Free «Financial Accounting Discussion» UK Essay Paper
Capitalization of assets costs refers to those expenses that are normally incurred in financing fixed assets. Labor expenses used during the process of building fixed assets are among the key examples of capitalization cost. Others include the likes of interest expenses that are normally incurred in the process of financing fixed asset construction (Anderson, 1995). These expenses are always capitalized to meet the accounting need or addition made to the total cost of assets. In fact no deductions are made from the revenue at the time when they are incurred but rather deductions are made on from the revenues through depletion, depreciation or amortization.
Depreciation methods include; declining balance, straight line and written down value methods. The three methods are based on time while another category is based on activity or use namely; group, units of production and composite depreciation. Of the all the methods employed in calculating depreciation, straight line method is the commonly used technique whereby salvage value is estimated by the company at the end of a period after which it is used in value generation (Diamond, 1995).
Depreciation affects financial statement by acting as a non cash expense hence can be used by accountants in tracking loss in the value of assets over a period of time as a result of wear and tear. As depreciation increases, it affects balance sheet, income statement and cash flow hence net income and operating income will directly decrease. This would lead to lower net assets reflected in the balance sheet (Anderson, 1995).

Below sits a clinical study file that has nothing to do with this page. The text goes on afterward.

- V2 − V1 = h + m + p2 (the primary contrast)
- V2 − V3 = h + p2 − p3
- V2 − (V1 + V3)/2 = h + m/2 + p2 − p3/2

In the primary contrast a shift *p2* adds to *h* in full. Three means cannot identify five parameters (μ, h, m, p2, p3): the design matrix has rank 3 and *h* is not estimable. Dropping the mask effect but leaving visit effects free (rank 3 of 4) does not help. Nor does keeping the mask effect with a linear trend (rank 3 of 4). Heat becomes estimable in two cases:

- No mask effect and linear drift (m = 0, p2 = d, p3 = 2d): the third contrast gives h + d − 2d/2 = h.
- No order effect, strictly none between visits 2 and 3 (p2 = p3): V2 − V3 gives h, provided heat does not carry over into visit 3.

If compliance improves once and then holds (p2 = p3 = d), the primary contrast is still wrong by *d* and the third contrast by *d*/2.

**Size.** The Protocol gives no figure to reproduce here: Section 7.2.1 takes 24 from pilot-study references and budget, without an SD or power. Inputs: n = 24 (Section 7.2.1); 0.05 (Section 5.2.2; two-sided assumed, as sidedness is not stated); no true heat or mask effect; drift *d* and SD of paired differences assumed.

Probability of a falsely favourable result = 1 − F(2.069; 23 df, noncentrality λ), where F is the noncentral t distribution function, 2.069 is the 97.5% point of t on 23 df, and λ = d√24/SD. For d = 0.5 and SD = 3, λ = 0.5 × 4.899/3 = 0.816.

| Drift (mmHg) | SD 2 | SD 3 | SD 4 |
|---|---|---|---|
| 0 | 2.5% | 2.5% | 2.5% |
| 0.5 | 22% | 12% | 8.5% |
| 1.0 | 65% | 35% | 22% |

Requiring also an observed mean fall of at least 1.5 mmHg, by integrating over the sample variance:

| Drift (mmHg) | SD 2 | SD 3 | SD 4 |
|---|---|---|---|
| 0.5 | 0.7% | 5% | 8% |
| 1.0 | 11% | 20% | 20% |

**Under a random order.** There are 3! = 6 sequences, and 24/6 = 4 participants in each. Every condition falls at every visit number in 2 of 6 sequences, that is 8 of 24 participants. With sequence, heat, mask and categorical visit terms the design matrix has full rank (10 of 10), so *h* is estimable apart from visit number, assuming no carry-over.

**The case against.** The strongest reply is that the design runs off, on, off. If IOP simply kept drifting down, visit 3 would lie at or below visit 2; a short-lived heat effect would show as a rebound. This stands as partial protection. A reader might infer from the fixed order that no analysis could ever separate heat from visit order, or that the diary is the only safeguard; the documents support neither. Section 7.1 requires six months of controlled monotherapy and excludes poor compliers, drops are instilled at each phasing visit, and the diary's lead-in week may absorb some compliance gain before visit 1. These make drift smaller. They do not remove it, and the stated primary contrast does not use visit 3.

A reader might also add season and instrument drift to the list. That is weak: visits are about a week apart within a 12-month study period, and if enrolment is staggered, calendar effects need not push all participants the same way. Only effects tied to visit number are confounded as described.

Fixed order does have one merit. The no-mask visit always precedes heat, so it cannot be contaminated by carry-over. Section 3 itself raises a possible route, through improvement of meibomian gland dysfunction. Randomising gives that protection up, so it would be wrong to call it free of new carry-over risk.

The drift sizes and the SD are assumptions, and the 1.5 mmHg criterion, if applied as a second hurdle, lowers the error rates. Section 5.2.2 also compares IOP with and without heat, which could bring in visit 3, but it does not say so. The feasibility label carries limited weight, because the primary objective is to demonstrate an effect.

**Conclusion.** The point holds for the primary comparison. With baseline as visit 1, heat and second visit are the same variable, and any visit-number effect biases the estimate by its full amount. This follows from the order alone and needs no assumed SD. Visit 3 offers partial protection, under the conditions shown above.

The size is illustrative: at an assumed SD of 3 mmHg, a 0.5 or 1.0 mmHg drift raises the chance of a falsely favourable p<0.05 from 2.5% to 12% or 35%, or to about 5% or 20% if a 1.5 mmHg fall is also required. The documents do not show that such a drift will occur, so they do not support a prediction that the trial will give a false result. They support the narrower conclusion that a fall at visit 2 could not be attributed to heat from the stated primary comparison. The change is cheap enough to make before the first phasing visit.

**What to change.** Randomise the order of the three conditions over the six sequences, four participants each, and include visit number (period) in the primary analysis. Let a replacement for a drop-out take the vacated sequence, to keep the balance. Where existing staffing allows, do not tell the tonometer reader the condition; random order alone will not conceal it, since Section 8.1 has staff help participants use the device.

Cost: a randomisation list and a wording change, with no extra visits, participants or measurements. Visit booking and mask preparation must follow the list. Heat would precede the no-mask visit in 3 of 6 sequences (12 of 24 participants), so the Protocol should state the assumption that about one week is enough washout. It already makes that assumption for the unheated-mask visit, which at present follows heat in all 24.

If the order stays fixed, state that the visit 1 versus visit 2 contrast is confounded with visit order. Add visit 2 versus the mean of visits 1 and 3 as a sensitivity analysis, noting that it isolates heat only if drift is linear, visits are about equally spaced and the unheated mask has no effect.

Trading securities Available for Sale refers to equity security or debt that is normally purchased purposely for sale before maturity period elapses or being sold before lengthy time period passes. It is reported in the financial statement as a fair value and included in the comprehensive income until the time securities are sold. Held to maturity securities refers to the debt securities owed by an investor up to the time they mature and cease to exist. In this case, investors are not concerned about price fluctuations that take place at that time (Diamond, 1995).
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